In contrast, mRNA expression of MDA5, RIG-I, CXCL10, and ISG15 was lower at 16 h p.i. in BMDC than after IFN treatment alone (Fig. 6C and D). No IFN protein was produced at any time after MHV infection in BMDC or 17Cl-1 cells, so exogenous IFN greatly enhanced expression of these genes in both cell types. The lower levels observed in infected BMDC resulted only in part from an inability to produce IFN because even when we treated these cells with IFN-β, cytokine expression was still much lower than detected in MHV-infected BMM (Fig. 6C and D). Furthermore, virus replication and IFN acted synergistically only in enhancing CXCL10 expression, with maximal levels obtained when MHV-infected BMDC or 17Cl-1 cells were treated with IFN. Consistent with analyses of IFNAR−/− cells (Fig. 5A), TNF expression was not upregulated by IFN treatment in any cell type in the presence or absence of MHV infection (Fig. 6E).
Finally, we measured CXCL10 protein levels by an ELISA and, as expected, observed increased production of CXCL10 in infected cells. However, CXCL10 protein levels in MHV-infected BMM were comparable to those in IFN-treated mock-infected cells, even though mRNA amounts in MHV-infected cells were appreciably higher at 16 h p.i. (compare Fig. 6D with Fig. 7A). IFN treatment of MHV-infected BMM, BMDC, and 17Cl-1 cells did not increase CXCL10 protein production compared to IFN treatment alone. These results likely reflect MHV-induced inhibition of host cell protein synthesis, mediated in part by nsp1 (11, 14, 34, 35). Of note, expression of the MyD88-dependent molecule TNF was not upregulated by IFN treatment in mock-infected or MHV-infected cells (Fig. 7B), consistent with the real-time qPCR data shown in Fig. 6E.
The ability of coronaviruses to induce an interferon response in some cells and not others is not well understood. BMM and BMDC are derived from the same BM progenitor cells in the presence of different cytokines, but they show substantial differences in type I IFN production and in cytokine and chemokine profiles (41, 44). Here, we show that maximal IFN production in murine coronavirus-infected BMM requires signaling through the IFNAR (Fig. 3C). We could detect small amounts of IFN mRNA but not protein in MHV-infected BMM at 8 h p.i. (Fig. 1). However, IFN may have been produced at low levels at this early time p.i. but immediately depleted by binding to the IFNAR. In support of this, in a prior study, basal expression of IFN by BMM was detected when IFNAR−/− but not WT BMM were examined by an ELISA (41). Together, these results suggest that a very small amount of IFN produced initially following infection effected a large increase in the levels of IFN and other inflammatory molecules via autocrine signaling. However, treatment of uninfected BMM with exogenous IFN did not induce the same level of expression of some of these molecules as occurred in MHV-infected cells at 16 h p.i. (Fig. 6). Thus, active virus replication induced cytokine and chemokine expression via additional pathways in BMM. Furthermore, these molecules were largely produced by infected cells and not neighboring uninfected cells.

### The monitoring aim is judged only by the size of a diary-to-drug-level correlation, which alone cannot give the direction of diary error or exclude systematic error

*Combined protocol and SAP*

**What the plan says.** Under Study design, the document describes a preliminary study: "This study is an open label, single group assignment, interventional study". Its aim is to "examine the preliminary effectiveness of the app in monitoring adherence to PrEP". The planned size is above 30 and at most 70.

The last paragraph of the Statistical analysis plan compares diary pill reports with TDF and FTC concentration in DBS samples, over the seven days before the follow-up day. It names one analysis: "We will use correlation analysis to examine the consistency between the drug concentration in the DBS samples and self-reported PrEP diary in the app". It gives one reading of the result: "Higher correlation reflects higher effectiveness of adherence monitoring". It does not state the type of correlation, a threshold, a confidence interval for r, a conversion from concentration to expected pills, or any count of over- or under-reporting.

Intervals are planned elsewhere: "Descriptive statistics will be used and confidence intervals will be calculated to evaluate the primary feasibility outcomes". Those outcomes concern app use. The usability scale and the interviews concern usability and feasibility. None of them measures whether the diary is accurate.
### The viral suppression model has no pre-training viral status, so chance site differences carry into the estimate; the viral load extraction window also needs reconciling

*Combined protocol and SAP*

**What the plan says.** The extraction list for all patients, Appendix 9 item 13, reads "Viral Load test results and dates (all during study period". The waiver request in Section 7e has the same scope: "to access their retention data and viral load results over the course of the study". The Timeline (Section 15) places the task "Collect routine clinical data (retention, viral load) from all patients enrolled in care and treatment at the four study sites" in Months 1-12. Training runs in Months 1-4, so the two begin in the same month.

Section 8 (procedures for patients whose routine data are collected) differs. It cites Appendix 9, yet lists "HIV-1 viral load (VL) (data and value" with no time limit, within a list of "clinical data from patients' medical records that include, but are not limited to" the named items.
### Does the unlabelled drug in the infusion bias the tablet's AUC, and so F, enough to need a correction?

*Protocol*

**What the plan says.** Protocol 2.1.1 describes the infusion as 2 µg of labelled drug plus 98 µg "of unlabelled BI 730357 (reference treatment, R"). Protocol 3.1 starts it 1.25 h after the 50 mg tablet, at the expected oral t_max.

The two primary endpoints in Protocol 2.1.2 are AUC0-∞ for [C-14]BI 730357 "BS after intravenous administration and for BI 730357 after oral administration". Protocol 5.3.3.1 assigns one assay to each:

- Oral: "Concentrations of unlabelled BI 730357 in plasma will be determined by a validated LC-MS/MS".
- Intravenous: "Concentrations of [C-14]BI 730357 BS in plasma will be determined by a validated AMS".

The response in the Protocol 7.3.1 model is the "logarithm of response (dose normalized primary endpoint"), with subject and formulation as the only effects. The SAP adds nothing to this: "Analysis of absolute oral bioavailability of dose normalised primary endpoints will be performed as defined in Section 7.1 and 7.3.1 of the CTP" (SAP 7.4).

It is likely that MDA5 is involved in one or both steps of this amplification process, because MDA5 is expressed in mock-infected BMM (Fig. 2), and previous work has shown that IFN expression was significantly decreased in MHV-infected MDA5−/− BMM (24). The levels of MDA5 and RIG-I increased greatly after infection via an IFN-dependent pathway, providing additional pathogen recognition receptors (PRRs) for detecting virus replication products. By late times p.i., sufficient levels of IFN were synthesized so that exogenously added IFN had no effect on the levels of any molecules that were examined. Similar effects were observed in BMDC and 17Cl-1 fibroblasts, but in these cells, no or very small amounts of IFN mRNA (Fig. 6B) and no protein (18, 23, 32, 33) were produced endogenously. Consequently, in both cell types, exogenous IFN treatment significantly upregulated expression of MDA5, RIG-I, CXCL10, and ISG15. These results are consistent with recent reports showing that IFN priming prior to tissue culture cell infection with SARS-CoV resulted in augmented expression of several molecules involved in IFN induction and signaling pathways, including CXCL10, RIG-I, MDA5, IRF-7, IFN-β, ISG15, and 2′,5′-oligoadenylate synthetase 1 (OAS1) (45). Analogous results were obtained when human conventional DC were primed with IFN prior to infection with influenza A virus (IAV) (46). Collectively, our results suggest that IFN is critical for maximal expression of these proinflammatory mediators, but unlike MHV-infected BMDC or 17Cl-1 cells, sufficient amounts of IFN are expressed endogenously via an MDA5-dependent pathway in infected BMM to initiate the process.